Eleanor Spiess-Ferris: An Appreciation, by James Yood

Eleanor Spiess-Ferris: An Appreciation
Catalog Essay by James Yood, February 2009

You can’t teach imagination, and for an artist such as Eleanor Spiess-Ferris that stunning ability to leap from here and now toward what and if is a central strength, the platform from which all else exudes. That’s the overwhelming impressions you receive in an encounter with the work of Spiess-Ferris, the shift we undergo from our world to her world, the immersion into some parallel universe when nature, animals, and humans all exist, just as we think we know them, but now functioning as integers in surprising and evocative narratives of mystery and wonder, subjected to her changeling fantasy and transformative reconsideration. From small suggestive and ambiguous playlets to larger charged and complex psychodramas, Spiess-Ferris transports us to her imaginative realm where issues of the greatest importance play themselves out, where her ruminations on all the possibilities within the human comedy find a kind of poignant pictorial voice. She’s a purveyor of vision, and leads us on a merry chase after, well, ourselves.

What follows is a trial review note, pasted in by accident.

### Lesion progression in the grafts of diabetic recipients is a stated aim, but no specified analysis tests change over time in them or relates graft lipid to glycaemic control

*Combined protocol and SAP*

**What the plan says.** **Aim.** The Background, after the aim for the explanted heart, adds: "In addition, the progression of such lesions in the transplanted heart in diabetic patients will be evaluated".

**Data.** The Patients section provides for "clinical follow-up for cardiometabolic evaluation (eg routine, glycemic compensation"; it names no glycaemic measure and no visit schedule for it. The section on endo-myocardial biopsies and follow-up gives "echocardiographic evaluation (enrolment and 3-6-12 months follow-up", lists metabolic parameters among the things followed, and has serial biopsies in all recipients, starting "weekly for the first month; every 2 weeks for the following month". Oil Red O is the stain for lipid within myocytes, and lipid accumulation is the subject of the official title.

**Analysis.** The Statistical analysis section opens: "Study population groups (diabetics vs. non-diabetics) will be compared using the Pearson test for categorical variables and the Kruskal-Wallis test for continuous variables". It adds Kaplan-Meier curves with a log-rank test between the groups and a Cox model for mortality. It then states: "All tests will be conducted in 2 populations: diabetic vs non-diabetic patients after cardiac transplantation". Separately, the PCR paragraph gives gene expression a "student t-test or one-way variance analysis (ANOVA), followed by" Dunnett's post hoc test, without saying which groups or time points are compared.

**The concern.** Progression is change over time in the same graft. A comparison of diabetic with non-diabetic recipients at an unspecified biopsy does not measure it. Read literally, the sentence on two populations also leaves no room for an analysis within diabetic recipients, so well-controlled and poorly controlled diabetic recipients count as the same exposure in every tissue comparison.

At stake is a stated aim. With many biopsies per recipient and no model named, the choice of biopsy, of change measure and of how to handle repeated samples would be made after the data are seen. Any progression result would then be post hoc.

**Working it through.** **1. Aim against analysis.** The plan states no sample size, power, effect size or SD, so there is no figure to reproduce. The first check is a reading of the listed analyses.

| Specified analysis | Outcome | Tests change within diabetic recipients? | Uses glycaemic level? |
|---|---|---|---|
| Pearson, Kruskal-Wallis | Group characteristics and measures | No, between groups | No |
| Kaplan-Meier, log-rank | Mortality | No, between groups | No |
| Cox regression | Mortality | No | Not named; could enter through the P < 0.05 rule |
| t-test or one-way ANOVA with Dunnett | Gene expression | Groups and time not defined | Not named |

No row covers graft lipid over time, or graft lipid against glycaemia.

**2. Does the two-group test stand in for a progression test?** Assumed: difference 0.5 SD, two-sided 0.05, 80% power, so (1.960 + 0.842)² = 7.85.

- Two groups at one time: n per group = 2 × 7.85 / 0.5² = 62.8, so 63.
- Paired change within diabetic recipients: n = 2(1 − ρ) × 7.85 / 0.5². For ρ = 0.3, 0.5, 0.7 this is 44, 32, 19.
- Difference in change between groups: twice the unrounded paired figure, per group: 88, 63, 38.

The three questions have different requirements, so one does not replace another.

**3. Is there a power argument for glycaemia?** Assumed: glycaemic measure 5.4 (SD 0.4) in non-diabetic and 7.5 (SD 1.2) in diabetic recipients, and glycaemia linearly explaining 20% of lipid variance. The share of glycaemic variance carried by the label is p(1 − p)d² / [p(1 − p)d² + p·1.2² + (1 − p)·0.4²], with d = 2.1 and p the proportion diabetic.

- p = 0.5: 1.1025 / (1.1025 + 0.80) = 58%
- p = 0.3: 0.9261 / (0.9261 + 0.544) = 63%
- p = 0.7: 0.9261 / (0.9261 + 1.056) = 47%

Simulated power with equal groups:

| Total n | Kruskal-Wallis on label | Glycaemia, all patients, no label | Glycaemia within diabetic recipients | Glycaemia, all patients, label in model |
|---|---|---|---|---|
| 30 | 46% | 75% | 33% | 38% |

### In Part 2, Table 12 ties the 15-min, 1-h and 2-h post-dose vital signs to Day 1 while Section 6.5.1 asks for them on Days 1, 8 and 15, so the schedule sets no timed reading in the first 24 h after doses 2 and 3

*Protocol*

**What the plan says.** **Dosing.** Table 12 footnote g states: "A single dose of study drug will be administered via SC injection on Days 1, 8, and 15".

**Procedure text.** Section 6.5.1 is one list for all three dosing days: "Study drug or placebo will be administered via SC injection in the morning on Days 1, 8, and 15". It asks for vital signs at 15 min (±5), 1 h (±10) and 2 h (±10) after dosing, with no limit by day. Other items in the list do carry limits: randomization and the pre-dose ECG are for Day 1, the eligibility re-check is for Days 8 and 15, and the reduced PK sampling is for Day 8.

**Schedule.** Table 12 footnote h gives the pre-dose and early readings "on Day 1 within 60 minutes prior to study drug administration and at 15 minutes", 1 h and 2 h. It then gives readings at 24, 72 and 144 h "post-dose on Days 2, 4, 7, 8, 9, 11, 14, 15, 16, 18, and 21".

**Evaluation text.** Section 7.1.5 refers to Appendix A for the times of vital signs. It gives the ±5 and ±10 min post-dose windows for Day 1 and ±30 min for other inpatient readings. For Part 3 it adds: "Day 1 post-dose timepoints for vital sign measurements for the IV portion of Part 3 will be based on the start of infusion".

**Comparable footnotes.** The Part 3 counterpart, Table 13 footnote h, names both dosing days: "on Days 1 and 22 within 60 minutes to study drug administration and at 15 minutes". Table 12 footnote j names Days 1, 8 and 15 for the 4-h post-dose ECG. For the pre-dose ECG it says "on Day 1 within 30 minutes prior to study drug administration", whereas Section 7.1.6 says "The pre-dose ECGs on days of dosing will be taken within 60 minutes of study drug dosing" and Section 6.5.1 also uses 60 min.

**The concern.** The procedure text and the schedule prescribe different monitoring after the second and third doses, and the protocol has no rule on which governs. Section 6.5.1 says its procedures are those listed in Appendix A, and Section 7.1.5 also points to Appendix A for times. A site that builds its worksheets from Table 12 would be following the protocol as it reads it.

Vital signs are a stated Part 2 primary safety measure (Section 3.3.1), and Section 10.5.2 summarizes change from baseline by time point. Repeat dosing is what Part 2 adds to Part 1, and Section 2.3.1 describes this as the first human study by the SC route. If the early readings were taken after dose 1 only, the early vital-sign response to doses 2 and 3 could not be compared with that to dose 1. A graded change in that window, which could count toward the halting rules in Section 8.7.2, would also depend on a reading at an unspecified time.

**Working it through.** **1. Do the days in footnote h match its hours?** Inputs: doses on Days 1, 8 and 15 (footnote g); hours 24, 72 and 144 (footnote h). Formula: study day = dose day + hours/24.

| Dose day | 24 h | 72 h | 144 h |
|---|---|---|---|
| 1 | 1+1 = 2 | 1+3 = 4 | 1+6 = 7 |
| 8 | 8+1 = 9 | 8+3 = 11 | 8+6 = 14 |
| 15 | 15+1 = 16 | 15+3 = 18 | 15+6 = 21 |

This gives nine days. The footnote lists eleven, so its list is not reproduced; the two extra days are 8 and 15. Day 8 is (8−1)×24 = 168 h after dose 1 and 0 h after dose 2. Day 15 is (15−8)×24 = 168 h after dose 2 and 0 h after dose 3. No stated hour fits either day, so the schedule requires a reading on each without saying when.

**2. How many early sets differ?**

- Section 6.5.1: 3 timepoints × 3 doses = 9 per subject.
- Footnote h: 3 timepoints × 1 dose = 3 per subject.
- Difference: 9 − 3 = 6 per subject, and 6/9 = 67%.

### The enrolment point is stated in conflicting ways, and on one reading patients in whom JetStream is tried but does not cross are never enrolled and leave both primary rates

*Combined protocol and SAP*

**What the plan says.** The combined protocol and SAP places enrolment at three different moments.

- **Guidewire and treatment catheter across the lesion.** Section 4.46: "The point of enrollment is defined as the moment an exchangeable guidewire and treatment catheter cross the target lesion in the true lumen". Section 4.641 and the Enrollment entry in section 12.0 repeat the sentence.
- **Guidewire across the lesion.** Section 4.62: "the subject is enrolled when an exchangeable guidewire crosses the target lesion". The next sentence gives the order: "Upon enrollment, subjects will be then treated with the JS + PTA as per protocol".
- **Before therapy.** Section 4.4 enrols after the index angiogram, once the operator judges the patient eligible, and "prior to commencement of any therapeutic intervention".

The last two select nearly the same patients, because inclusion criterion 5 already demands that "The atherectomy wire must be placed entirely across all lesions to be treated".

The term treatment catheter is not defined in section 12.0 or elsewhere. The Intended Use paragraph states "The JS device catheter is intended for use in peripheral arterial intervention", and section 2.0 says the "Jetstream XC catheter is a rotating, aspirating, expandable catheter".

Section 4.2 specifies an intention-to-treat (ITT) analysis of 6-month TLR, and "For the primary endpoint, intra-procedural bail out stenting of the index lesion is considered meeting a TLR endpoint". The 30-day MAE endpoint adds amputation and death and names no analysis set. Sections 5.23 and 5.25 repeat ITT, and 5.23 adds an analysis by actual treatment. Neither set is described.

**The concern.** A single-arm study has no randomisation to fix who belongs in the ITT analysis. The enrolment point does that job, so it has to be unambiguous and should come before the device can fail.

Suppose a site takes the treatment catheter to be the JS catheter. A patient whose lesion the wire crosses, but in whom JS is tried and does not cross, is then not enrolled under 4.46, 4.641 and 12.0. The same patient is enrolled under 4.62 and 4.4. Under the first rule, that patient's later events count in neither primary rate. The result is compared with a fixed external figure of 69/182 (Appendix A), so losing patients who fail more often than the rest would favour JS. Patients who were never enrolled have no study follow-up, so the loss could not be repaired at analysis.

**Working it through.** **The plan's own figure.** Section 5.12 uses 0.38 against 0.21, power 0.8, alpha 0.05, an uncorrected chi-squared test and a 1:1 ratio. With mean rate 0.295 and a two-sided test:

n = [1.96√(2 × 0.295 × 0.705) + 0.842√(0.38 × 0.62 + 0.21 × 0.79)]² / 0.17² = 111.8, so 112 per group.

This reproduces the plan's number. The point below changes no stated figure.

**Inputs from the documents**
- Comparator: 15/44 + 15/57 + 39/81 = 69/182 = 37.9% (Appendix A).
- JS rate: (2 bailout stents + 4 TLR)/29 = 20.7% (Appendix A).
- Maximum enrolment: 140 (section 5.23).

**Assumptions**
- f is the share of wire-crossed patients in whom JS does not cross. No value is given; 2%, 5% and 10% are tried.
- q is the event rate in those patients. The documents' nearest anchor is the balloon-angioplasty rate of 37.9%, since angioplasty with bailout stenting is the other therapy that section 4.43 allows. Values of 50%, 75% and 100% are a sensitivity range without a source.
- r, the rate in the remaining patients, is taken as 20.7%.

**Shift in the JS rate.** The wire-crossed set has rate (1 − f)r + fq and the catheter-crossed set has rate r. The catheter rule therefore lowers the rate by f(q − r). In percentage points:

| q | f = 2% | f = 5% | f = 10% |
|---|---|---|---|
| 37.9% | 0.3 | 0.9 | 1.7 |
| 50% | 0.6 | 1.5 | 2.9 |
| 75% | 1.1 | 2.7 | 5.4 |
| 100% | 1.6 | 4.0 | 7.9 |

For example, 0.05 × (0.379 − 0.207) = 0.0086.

Notice her cast of characters, the elements in Spiess-Ferris’s repertoire that regularly appear and reappear over the years. The figure, of course, sometimes male, but usually female, with a vague historical air, as if they are transported from Victorian or Renaissance times, akin to commedia dell’arte actors and actresses capable of nuance within their determined roles. Nature, too, is important here, and Spiess-Ferris treats it both specifically and more generically. She insists on its occasional concentrated palpability, some flowers or trees get treated with almost a fury of precision, nature becoming a specific place often tied to the figures that inhabit it. But Spiess-Ferris also evokes Nature as a kind of tonal spiritual force, more amorphic and moody, with washy areas of paint that describe indeterminate spaces, as if you’re wandering through Dante’s dark wood or the forest in A Midsummer Night’s Dream. Birds are almost everywhere in her work as well, preening, pricking, nesting, cavorting, instinctive foils for the humans they abut, in the lust and vanity and hunger to survive becoming just like us. And water, there’s water water everywhere in these images, pools of it, rivers and lakes and seas full o f it, figures emerge from it or sink into it, their tears refresh it, it courses through and around them, an aqueous immersion offering everything but absolution.